If

the French New Wave grew up in any one place, it was at the Cinémathèque française, where guys like Truffaut, Godard and

Rivette shared the front row, eagerly gobbling up whatever happened to be

showing on a given night.

The term "cinematheque" has long entered American parlance, and Jon Vickers, director of the new IU

Cinema, which opened last month on the Bloomington campus, hopes that his new

theater will become "one of the best-recognized cinematheques

in the country," a combination art house and repertory theater that other

cinemas will look to for inspiration.

And

who knows? — maybe in 20 years we'll talk of a

Hoosier New Wave, of homegrown filmmakers and critics who supplemented their

diet of DVDs with director retrospectives (in glorious 35mm), filmmaker

lectures and films drawn from the archives of the Kinsey Institute and Lilly

Library.

Like

a historically aware young filmmaker, the cinema, located in the renovated

University Theater space immediately east of the IU Auditorium, looks toward

both past and future.

"It's

a 1930s stage theater that's been converted," Vickers explains, "so the

beautiful, modern lines of a WPA project and the four Thomas Hart Benton murals

make it pretty much unlike any other cinema I've ever been in."

Two

Benton murals flank a curtained screen, with another two mounted on the back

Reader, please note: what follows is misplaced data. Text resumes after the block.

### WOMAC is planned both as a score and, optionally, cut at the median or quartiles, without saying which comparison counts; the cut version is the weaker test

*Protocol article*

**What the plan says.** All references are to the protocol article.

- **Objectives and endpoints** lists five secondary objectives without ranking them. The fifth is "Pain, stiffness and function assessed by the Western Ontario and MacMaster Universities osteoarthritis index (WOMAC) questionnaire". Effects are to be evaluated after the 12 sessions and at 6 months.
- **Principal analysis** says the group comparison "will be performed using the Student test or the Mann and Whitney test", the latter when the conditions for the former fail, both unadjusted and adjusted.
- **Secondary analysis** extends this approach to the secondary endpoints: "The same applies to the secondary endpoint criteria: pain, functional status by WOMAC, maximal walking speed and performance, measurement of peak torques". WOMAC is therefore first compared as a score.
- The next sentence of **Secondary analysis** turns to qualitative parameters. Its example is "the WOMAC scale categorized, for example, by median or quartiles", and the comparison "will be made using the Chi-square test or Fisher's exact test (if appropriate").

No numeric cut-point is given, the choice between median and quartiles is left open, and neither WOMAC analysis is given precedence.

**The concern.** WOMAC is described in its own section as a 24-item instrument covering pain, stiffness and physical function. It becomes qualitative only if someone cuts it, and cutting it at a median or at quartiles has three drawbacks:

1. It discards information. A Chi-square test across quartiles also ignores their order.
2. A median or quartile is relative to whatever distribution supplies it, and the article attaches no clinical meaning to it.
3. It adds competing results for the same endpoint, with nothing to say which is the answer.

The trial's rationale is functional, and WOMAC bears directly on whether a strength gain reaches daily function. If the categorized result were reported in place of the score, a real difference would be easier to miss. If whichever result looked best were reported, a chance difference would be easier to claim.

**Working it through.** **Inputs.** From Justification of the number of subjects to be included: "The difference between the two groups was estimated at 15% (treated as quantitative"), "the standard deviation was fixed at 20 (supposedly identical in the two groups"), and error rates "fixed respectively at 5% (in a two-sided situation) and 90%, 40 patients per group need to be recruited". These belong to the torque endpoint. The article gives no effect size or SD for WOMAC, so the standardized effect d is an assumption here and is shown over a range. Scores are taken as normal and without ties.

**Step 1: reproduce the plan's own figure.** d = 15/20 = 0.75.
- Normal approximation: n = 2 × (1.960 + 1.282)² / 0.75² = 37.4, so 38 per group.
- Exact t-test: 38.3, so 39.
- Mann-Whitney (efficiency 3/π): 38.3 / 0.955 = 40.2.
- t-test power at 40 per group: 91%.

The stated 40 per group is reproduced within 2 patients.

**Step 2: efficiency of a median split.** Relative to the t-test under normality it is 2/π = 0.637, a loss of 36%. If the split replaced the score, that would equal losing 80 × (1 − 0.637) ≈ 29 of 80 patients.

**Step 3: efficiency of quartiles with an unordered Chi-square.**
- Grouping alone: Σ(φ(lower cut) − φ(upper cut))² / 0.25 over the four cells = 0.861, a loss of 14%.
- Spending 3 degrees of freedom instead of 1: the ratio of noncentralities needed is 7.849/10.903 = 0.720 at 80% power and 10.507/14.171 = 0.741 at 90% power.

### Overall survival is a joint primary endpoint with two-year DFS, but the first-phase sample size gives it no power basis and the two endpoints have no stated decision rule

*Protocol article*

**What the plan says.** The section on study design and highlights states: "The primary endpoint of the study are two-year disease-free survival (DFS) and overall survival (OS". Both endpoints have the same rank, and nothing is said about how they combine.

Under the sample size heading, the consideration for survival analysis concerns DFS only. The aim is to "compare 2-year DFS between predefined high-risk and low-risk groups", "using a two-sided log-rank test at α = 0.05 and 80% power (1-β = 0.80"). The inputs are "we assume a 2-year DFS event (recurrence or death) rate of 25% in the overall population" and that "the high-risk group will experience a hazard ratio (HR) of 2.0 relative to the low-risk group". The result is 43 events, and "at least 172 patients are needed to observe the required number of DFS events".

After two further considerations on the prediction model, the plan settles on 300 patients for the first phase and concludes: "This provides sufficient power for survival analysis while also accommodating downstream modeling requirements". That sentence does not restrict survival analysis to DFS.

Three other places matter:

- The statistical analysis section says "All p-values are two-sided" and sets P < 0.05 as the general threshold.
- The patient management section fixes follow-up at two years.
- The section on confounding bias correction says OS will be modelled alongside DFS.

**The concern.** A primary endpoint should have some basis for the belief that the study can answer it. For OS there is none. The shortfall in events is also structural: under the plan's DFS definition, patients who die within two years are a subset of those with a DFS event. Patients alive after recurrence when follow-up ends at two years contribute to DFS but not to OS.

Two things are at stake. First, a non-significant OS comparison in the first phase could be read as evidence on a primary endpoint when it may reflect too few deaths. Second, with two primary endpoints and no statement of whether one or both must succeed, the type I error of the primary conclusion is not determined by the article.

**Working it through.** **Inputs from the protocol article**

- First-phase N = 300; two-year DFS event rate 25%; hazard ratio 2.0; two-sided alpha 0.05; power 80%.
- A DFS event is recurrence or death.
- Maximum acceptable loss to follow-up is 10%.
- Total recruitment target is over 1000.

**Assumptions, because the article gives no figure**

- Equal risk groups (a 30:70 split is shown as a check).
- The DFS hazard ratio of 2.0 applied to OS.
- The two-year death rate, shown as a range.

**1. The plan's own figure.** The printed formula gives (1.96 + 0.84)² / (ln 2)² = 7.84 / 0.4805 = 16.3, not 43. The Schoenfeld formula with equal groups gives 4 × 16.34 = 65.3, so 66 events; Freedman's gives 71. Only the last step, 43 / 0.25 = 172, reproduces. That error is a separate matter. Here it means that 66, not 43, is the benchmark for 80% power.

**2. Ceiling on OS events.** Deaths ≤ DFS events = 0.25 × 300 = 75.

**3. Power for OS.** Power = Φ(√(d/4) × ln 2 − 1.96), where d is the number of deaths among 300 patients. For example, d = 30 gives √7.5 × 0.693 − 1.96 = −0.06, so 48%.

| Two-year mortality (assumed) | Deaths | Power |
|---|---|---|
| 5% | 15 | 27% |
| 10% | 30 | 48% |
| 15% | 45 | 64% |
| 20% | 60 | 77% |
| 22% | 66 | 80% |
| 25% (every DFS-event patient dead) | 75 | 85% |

wall of the auditorium. The cinema has the look and feel of an pre-megaplex movie house, albeit one equipped with the latest

in motion picture technology, including a high-end Kinoton

film projector for 16 and 35mm film, the highest-resolution digital projector

on the market and a playback deck equipped for every digital format out there.

"To

have an older building like this converted into a THX-certified cinema is

relatively uncommon these days; most of the cinemas that go with high-end

equipment as we have are typically in new buildings designed as cinemas,"

Vickers says of the cinema, one of two in the state that THX has certified as

capable of providing a consistently high-quality audio and visual experience.

Vickers

says the cinema plans to use its high-end equipment to present both art house

(international, documentary, independent film) and repertory programming.

"We

also are going to have a very heavy, if not heavier, repertory program: classic

films, director retrospectives, digging into genre studies and really looking

at older film, traditional film, as an artform,"

Vickers explains. "We have the budget to bring in filmmakers to present their

works and engage with students and community members."

The

cinema has already presented retrospectives of films by David Lean (including Lawrence of Arabia, a screening of which

opened the cinema Jan. 14) and John Ford, whose papers are housed at the Lilly

Library. Peter Bogdanovich, whose archives are also

held at the Lilly, spoke during the formal dedication of the cinema Jan. 27.

Experimental

film pioneer Kenneth Anger, Grey Gardens documentarian

Albert Maysles and Taxi Driver screenwriter Paul Schrader are scheduled to lecture and

present films in the coming months; many screenings by guest filmmakers are

sold out, but lectures are open to the public and unticketed (see sidebar).